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Liège-Bastogne-Liège Preview

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AFP / Yuzuru Sunada

Having won the previous two Ardennes Classics, Philippe Gilbert and Alejandro Valverde come into Sunday’s Liège-Bastogne-Liège race as the clear favourites. Gilbert made a stunning attack on the final Cauberg climb to win last Sunday’s Amstel Gold Race from Belgian compatriot Jelle Vanendert while Valverde timed his final push to perfection to beat Ireland’s Daniel Martin at Wednesday’s Fleche Wallonne. But both 31-year-old Gilbert and Spaniard Valverde, 34, were keen to remind fans and pundits alike that there will be others in the mix at the fourth of five ‘Monument’ races this season.

One such is young Poland’s Michal Kwiatkowski who is enjoying a fine season having won the Strade Bianche, finished second at the Tour of the Basque Country, third at Fleche and fifth at Amstel. And another Gilbert expects to ride well in Liege is Giro d’Italia champion Vincenzo Nibali, who was 14th at Fleche.

“Kwiatkowski is very young but he’s already very impressive. You can count on him,” said Gilbert. “Nibali is always better over 260km (Liege is 263km) than 200km (Fleche is 199km) and there are others like Daniel Martin. For Joaquim Rodriguez the question is whether or not he’s recovered from his falls (at both Amstel and Fleche). But he’s a Liege specialist, (his Katusha team-mate Dani) Moreno too, they have a very strong team.”

Valverde said there are a lot of riders who could win in Liege but agreed that he and Gilbert are the two favourites.

“There will be Gilbert, I’ll be there, but it won’t just be us two. I think there will be a lot of other riders fighting for victory,” said the 2006 and 2008 winner.

But Valverde fancies his own chances, saying the course is more suited to him that that of the Fleche Wallonne, which he has also won twice.

“I like it because the climbs are not 1-1.5km but 4-5km, which is better for me and my characteristics. “It’s a race where positioning isn’t so important as Amstel, where you’ve always got to be at the front and paying attention. That creates a lot of tension.”

Liège is tactical
Several other riders could figure such as Dutchamn Bauke Mollema, an impressive fourth at Fleche, or Vanendert, who is more suited to the Liege course than Fleche, where he was nonetheless sixth. How well Rodriguez – twice a runner-up in Liege and five times in Ardennes Classics – goes will depend on how he recovers from his Amstel and Fleche crashes, but if he’s not on top form, Katusha will look to his Spanish compatriot Moreno to have a tilt. For Nibali, second in 2012 behind team-mate Maxim Iglinsky, there are three favorites.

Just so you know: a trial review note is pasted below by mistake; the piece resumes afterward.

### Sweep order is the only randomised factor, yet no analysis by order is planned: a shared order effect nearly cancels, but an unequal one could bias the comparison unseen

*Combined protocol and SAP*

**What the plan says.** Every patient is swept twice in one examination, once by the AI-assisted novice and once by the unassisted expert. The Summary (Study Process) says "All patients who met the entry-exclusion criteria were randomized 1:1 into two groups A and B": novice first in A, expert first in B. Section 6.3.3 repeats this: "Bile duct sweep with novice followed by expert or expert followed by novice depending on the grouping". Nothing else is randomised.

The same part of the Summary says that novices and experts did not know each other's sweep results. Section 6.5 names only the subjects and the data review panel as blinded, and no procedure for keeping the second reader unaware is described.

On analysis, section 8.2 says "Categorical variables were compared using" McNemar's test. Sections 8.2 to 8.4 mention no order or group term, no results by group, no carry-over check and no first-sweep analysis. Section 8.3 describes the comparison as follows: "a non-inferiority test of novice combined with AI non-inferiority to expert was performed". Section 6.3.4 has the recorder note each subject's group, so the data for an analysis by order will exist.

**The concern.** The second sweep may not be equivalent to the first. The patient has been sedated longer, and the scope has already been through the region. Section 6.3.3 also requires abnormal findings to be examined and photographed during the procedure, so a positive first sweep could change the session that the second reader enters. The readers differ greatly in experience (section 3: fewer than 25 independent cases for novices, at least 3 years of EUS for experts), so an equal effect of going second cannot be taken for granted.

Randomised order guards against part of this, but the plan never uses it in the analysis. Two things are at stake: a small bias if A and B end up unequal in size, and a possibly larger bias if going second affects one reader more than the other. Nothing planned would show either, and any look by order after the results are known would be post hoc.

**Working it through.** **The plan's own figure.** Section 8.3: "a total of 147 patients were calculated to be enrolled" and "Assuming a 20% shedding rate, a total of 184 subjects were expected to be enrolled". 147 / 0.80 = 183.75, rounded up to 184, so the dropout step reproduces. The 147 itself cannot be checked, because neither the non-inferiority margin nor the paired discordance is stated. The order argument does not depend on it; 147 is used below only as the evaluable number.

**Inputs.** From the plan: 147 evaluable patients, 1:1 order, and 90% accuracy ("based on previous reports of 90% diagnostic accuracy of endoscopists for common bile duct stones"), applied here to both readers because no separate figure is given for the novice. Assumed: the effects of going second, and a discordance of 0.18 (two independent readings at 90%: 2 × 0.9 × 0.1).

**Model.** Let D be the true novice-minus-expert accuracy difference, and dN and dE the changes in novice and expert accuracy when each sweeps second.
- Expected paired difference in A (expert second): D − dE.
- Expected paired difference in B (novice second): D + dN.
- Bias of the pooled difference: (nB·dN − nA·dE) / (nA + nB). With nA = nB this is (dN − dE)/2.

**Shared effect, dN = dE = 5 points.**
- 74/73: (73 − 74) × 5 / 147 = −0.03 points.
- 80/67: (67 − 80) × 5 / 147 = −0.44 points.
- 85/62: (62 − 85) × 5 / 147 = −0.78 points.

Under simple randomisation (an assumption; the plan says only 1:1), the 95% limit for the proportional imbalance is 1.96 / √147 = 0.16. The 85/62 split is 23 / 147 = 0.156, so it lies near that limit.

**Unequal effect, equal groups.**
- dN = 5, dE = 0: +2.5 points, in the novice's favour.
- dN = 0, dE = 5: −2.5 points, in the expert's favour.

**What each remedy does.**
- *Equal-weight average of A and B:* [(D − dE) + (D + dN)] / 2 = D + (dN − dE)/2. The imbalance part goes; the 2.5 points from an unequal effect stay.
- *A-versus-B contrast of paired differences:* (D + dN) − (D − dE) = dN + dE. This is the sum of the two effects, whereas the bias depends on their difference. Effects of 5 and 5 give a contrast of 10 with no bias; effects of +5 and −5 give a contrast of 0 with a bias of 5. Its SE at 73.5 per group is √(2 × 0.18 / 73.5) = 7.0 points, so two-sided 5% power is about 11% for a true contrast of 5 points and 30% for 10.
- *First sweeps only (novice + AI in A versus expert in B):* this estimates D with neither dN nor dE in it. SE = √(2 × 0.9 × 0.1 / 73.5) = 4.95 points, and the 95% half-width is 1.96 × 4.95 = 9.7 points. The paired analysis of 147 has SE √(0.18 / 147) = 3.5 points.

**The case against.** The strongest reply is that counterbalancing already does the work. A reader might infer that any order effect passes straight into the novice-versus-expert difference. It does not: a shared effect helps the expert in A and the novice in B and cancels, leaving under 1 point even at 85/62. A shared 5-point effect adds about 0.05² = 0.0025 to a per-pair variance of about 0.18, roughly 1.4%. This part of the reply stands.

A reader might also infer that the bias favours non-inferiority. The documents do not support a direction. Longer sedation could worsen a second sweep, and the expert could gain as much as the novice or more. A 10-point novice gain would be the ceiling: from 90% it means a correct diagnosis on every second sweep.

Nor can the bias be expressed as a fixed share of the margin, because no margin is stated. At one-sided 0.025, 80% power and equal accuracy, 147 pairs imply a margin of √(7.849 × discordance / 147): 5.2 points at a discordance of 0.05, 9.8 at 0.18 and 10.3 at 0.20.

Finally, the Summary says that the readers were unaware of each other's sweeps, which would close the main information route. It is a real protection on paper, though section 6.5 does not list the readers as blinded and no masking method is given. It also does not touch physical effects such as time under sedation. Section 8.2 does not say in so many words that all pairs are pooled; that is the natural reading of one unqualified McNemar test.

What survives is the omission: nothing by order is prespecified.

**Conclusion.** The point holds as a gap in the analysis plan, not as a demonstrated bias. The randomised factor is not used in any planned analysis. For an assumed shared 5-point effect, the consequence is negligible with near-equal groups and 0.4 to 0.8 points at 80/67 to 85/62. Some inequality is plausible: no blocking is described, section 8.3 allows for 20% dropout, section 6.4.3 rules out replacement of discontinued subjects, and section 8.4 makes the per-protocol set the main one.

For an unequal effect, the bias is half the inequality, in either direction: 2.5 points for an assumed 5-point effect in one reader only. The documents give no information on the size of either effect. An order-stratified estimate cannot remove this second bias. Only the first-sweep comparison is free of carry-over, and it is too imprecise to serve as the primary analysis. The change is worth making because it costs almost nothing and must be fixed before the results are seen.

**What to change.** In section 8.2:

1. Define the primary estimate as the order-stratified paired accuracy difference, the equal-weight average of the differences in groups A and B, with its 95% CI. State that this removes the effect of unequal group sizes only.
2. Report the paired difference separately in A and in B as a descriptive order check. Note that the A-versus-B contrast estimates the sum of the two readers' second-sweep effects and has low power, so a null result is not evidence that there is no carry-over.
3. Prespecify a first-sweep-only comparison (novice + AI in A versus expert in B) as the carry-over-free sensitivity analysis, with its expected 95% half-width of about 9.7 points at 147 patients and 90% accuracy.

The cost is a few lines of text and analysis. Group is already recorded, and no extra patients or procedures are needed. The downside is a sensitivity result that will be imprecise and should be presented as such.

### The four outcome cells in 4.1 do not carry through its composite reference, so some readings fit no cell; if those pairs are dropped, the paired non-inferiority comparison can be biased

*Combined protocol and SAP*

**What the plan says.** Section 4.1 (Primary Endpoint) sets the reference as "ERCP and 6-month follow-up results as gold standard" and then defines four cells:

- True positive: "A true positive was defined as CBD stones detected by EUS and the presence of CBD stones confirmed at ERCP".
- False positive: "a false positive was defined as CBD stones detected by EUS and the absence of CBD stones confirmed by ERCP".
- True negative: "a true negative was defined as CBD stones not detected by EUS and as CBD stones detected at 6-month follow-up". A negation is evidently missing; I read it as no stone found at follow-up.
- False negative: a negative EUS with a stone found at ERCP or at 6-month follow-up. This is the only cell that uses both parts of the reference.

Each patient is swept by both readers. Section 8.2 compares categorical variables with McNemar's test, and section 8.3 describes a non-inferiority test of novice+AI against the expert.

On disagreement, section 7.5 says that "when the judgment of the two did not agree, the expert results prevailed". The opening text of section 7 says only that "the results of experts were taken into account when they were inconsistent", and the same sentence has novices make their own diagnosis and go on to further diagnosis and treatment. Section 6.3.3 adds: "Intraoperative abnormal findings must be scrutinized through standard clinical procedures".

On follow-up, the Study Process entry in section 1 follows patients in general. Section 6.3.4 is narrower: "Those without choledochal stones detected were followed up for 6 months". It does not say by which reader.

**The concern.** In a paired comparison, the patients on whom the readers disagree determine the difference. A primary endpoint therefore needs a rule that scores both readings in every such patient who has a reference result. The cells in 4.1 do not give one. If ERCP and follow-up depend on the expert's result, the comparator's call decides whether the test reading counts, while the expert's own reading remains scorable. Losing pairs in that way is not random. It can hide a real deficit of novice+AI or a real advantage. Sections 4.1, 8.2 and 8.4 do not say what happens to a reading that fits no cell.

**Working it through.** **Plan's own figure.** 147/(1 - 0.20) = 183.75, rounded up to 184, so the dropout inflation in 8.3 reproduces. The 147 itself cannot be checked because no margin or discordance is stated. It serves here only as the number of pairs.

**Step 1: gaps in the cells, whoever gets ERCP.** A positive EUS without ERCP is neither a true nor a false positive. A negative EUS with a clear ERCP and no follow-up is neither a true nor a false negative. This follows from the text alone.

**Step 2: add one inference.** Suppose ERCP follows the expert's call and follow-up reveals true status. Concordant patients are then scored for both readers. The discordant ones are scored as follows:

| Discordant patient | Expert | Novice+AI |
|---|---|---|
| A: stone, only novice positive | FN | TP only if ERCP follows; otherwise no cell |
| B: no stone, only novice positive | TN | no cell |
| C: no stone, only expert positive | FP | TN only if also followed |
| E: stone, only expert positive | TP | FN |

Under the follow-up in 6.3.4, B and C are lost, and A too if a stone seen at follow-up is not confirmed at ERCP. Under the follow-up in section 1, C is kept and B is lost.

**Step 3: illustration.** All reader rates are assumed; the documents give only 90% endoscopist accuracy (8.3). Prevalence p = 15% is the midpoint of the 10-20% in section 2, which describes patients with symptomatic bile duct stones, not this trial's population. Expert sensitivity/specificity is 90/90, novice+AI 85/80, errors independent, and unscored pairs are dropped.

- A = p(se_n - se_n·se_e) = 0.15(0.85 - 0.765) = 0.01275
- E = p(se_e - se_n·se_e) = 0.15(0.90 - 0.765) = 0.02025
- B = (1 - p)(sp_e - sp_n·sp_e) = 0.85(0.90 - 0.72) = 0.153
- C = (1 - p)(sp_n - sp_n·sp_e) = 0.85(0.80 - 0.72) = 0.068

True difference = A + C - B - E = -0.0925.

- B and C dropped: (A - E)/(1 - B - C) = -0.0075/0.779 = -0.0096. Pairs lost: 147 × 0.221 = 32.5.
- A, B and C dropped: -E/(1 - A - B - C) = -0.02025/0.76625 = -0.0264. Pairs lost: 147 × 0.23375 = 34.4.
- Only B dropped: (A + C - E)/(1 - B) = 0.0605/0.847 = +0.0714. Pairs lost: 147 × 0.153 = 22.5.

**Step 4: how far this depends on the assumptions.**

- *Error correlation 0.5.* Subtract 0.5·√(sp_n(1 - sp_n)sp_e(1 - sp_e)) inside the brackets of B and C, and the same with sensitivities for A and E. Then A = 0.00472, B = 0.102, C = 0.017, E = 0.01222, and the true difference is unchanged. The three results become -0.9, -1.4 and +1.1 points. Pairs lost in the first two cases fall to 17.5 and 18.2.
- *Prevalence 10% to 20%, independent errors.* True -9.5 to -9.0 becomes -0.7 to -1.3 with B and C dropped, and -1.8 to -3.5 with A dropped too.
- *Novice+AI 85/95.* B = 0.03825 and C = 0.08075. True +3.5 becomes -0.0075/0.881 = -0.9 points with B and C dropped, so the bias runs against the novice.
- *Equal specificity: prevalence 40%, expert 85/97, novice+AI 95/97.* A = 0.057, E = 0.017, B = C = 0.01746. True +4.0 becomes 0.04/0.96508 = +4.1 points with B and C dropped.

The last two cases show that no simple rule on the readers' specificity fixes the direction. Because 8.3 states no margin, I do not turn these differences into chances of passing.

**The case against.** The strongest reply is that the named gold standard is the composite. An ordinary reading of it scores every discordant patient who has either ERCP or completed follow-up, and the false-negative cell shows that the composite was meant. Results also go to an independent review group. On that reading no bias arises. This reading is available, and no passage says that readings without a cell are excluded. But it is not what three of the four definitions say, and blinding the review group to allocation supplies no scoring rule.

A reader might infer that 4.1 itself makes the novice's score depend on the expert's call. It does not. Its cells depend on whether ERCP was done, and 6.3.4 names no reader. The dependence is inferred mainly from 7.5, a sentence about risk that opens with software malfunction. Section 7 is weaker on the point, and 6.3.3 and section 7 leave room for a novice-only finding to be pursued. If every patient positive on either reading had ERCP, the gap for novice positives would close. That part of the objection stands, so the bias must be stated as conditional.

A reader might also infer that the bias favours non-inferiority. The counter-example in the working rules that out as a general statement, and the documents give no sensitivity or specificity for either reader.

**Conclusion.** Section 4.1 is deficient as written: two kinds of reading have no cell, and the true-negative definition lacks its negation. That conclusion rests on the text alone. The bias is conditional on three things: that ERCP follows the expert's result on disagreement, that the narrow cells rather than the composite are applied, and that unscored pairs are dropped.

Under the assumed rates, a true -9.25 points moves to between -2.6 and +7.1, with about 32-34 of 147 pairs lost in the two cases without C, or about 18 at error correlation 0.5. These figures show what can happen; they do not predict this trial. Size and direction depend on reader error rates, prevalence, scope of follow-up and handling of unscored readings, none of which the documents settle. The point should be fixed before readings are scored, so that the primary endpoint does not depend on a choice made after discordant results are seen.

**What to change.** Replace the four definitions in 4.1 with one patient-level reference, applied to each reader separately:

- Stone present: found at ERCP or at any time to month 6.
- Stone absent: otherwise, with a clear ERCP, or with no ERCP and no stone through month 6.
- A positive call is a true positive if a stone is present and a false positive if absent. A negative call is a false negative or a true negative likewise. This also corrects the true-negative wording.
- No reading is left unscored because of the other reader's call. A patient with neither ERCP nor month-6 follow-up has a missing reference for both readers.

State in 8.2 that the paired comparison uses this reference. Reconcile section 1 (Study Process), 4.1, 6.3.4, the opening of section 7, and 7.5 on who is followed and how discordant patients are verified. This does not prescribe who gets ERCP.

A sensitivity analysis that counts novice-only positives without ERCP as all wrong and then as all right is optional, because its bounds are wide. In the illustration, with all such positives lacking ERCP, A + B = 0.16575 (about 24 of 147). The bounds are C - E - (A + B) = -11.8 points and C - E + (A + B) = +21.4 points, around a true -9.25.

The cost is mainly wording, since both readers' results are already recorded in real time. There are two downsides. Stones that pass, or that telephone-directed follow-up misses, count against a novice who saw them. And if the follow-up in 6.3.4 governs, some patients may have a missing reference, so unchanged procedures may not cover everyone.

“There are always great rivals. Certainly Valverde and Gilbert because they won the last two big Classics. “They’ve shown they’re a little more in form. But I should add Kwiatkowski, who is going very well. There’s a little less pressure on us and more on them.”

For Martin, the reigning champion who was also second at the Fleche Wallonne, it’s all about team-work.

“Liege is definitely more of a war of attrition and you don’t see the same explosiveness (as the Fleche Wallonne) in the final,” said the 27-year-old. “Liege is a lot more tactical. Last year me and Ryder (Hesjedal) played it well.”

One rider some are tempted to view as an outsider is Tour de France winner Chris Froome, who will race alongside his chief Team Sky lieutenant Richie Porte. But Nibali is not sure the Briton, who is making his comeback from a back injury that forced him to miss last month’s Tirreno-Adriatico, has what it takes.

“It’s a Classic one day race, it’s totally different to a stage race. You need a lot of luck and to have a perfect day. I don’t know how much experience Froome has in these type of races,” said the Italian.